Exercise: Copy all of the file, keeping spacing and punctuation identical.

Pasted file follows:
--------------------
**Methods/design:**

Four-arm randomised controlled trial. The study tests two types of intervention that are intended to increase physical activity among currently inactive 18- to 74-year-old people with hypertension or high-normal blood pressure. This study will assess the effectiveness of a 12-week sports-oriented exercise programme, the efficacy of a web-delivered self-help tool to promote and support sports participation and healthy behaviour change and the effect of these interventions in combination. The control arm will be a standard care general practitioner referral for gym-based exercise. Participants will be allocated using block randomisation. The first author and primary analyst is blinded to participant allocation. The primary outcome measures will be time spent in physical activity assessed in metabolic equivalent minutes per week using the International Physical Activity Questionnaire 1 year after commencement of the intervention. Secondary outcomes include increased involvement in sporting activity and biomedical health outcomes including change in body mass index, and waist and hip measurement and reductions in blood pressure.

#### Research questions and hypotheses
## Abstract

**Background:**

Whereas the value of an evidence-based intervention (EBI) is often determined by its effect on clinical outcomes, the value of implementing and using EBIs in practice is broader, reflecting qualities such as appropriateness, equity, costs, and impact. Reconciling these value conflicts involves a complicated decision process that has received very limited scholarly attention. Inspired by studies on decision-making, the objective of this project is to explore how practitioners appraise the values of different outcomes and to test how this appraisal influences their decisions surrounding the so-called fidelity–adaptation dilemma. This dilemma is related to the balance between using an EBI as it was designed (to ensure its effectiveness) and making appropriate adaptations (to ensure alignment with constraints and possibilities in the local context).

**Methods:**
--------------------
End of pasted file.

**Methods/design:**

Four-arm randomised controlled trial. The study tests two types of intervention that are intended to increase physical activity among currently inactive 18- to 74-year-old people with hypertension or high-normal blood pressure. This study will assess the effectiveness of a 12-week sports-oriented exercise programme, the efficacy of a web-delivered self-help tool to promote and support sports participation and healthy behaviour change and the effect of these interventions in combination. The control arm will be a standard care general practitioner referral for gym-based exercise. Participants will be allocated using block randomisation. The first author and primary analyst is blinded to participant allocation. The primary outcome measures will be time spent in physical activity assessed in metabolic equivalent minutes per week using the International Physical Activity Questionnaire 1 year after commencement of the intervention. Secondary outcomes include increased involvement in sporting activity and biomedical health outcomes including change in body mass index, and waist and hip measurement and reductions in blood pressure.

#### Research questions and hypotheses
## Abstract

**Background:**

Whereas the value of an evidence-based intervention (EBI) is often determined by its effect on clinical outcomes, the value of implementing and using EBIs in practice is broader, reflecting qualities such as appropriateness, equity, costs, and impact. Reconciling these value conflicts involves a complicated decision process that has received very limited scholarly attention. Inspired by studies on decision-making, the objective of this project is to explore how practitioners appraise the values of different outcomes and to test how this appraisal influences their decisions surrounding the so-called fidelity–adaptation dilemma. This dilemma is related to the balance between using an EBI as it was designed (to ensure its effectiveness) and making appropriate adaptations (to ensure alignment with constraints and possibilities in the local context).

**Methods:**